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Film Festival: Animating old school
<i>Slum Noir</i> drawn in traditional 2D
A capture from <i>Slum Noir</i>

IT'S ONLY A few minutes long, but Jahmad Rollins’ hip-hop inflected student entry Slum Noir packs in a lot of action.

The young filmmaker, a Philadelphia native, spoke to us from his home in L.A.

So you drew all this yourself in traditional animation, without using digital techniques?

Jahmad Rollins: I handdraw everything, 24 frames per second, but then digitally scan everything into a computer.

And you did all that by yourself?

Jahmad Rollins: Yeah, depending on the level of work you can use a team, but sometimes you don’t need as many people. It depends on how big your project is that you’re actually drawing.

Why did you choose this traditional route?

Jahmad Rollins: It’s sort of an acquired taste. It’s like if you listen to pop music, and listen to old throwback ‘80s music when they were still making it in analog. It’s a particular flavor.

How much of this is still done?

Jahmad Rollins: There’s still a lot of 2D animation done in programs like Flash or Toon Boom or other web stuff. But actual 2D traditional animation is getting pretty rare.

What happens in Slum Noir?

Jahmad Rollins: In a nutshell, the story actually has a bunch of different characters, who are kids in slums wearing masks. What happens is a girl has a box, and these big kids are chasing the box, which keeps going from hand to hand throughout the film. The box is what connects you through the whole thing, though at the end the box is not really that important.

It’s mainly not a character piece, I don’t look at it like you’re supposed to feel something for that character. I want to introduce you to a world, more than go deep into a character’s psyche.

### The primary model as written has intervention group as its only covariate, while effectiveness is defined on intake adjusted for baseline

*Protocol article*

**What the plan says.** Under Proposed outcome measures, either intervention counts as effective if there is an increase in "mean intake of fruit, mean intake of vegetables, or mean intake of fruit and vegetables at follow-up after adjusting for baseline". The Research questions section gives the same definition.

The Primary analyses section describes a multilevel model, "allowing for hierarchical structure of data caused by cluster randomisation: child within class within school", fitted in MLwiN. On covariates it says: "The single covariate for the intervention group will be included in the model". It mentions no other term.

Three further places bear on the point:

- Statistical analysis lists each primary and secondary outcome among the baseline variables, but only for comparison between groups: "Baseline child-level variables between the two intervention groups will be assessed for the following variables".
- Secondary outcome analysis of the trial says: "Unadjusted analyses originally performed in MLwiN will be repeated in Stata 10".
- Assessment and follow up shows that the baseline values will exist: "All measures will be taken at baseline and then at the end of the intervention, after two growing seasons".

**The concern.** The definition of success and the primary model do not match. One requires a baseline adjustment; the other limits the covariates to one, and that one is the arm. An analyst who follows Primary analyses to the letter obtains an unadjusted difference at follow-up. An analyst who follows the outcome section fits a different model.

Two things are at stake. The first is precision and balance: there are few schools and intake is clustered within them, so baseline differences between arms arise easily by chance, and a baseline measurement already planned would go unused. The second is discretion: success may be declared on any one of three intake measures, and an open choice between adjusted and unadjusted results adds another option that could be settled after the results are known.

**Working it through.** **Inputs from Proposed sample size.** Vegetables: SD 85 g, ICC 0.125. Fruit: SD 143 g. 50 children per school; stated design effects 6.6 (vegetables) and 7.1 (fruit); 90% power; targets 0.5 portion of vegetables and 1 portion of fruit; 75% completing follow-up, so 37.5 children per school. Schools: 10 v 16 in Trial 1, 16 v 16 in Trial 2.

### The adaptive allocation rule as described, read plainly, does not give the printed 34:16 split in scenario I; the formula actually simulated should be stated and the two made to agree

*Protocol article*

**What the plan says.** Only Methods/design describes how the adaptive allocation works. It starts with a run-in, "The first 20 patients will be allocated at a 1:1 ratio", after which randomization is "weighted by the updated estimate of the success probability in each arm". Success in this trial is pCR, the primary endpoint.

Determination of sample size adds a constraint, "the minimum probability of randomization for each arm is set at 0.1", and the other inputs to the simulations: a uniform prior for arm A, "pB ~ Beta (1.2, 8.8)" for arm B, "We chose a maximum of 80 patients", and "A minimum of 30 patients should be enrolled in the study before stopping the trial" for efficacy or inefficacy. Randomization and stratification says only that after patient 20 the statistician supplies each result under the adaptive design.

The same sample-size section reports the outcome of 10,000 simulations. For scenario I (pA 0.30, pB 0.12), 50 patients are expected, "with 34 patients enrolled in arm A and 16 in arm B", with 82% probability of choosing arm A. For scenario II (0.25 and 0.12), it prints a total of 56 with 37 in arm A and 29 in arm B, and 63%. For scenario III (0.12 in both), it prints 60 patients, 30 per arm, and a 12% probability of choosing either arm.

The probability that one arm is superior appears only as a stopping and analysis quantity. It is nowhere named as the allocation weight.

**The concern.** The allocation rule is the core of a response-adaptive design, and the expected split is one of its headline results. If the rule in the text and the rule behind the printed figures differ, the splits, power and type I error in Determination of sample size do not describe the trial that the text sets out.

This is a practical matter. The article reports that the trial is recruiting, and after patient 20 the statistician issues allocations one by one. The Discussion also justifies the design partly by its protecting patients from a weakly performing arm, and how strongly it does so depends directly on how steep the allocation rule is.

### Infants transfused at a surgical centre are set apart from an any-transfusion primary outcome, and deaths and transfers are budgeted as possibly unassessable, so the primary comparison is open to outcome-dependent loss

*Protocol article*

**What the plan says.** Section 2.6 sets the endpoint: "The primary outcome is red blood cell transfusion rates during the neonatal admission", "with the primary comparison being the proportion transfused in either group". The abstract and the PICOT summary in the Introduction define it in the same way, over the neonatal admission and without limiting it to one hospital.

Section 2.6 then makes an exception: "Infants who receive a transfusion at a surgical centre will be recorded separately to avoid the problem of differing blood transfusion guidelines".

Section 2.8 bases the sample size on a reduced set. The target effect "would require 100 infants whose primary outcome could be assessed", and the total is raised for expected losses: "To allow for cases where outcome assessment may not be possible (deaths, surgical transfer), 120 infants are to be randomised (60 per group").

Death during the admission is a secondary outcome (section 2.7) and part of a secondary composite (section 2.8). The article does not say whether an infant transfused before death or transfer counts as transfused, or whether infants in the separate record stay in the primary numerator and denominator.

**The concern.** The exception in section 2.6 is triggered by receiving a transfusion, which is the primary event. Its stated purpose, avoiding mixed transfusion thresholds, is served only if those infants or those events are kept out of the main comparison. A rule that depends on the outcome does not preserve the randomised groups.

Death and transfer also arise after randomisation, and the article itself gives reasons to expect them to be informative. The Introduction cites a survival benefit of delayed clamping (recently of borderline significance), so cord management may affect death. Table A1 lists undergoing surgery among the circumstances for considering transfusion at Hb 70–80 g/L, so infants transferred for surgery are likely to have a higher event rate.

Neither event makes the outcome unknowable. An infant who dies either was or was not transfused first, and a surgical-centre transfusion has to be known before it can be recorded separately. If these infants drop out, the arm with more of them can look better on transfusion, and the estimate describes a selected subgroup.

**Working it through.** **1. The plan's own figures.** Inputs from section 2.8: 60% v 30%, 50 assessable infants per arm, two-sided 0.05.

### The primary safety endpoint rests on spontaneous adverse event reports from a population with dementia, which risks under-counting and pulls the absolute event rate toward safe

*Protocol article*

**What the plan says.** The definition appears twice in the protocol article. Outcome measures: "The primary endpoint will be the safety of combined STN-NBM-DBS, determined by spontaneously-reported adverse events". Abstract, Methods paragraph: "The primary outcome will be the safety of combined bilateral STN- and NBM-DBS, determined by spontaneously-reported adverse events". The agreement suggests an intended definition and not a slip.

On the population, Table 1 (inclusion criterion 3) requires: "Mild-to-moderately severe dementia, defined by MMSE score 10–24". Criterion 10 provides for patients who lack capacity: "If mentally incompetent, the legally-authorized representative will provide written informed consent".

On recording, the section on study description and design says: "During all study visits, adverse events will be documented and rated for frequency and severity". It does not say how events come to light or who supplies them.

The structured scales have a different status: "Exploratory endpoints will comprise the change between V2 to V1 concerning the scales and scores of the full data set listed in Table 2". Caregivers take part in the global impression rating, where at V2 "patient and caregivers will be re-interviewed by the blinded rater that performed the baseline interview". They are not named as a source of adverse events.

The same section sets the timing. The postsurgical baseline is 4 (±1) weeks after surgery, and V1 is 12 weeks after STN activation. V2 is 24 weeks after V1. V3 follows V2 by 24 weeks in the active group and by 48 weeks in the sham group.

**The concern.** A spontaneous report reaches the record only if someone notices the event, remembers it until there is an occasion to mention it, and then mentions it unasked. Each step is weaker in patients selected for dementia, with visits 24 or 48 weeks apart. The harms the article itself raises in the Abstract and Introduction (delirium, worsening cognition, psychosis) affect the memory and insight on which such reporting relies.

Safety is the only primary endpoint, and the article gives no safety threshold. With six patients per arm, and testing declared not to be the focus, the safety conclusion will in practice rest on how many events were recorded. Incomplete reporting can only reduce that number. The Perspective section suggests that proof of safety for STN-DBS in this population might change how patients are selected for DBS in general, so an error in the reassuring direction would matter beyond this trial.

Some of the characters are African-American, which I guess is something of a rarity in animation. Did you do that for a deliberate reason?

Jahmad Rollins: I think it has elements of that, because I’m African American. But most of my inspiration came from growing up in Philadelphia and the type of stuff you get involved with there — not necessarily in gangs, but you’re always street-affiliated, running in different groups fighting over something.

And all the textures of the city are like that —the city’s like very old-looking, the buildings are organic looking. It kind of feels old school.

Is Slum Noir unusually short?

Jahmad Rollins: As far as animation five minutes is longer actually, most animation shorts run from two to five minutes. I just did that because I knew within a timespan what I could do. I am working on a larger story — in fact I was just putting together a pitch packet to get some investors.

Who’s your target market?

Jahmad Rollins: Young adults who watch anime, who are into action, and into urban hip-hop culture. I guess that 16-26 age group.

Would you call this a version of anime?

Jahmad Rollins: No, because anime’s got all different kinds of subject matter — if you go to Japan they’ve got some really violent stuff, some that’s even porn. I want the film to be something that’s more easily accessible, to be able to play at festivals.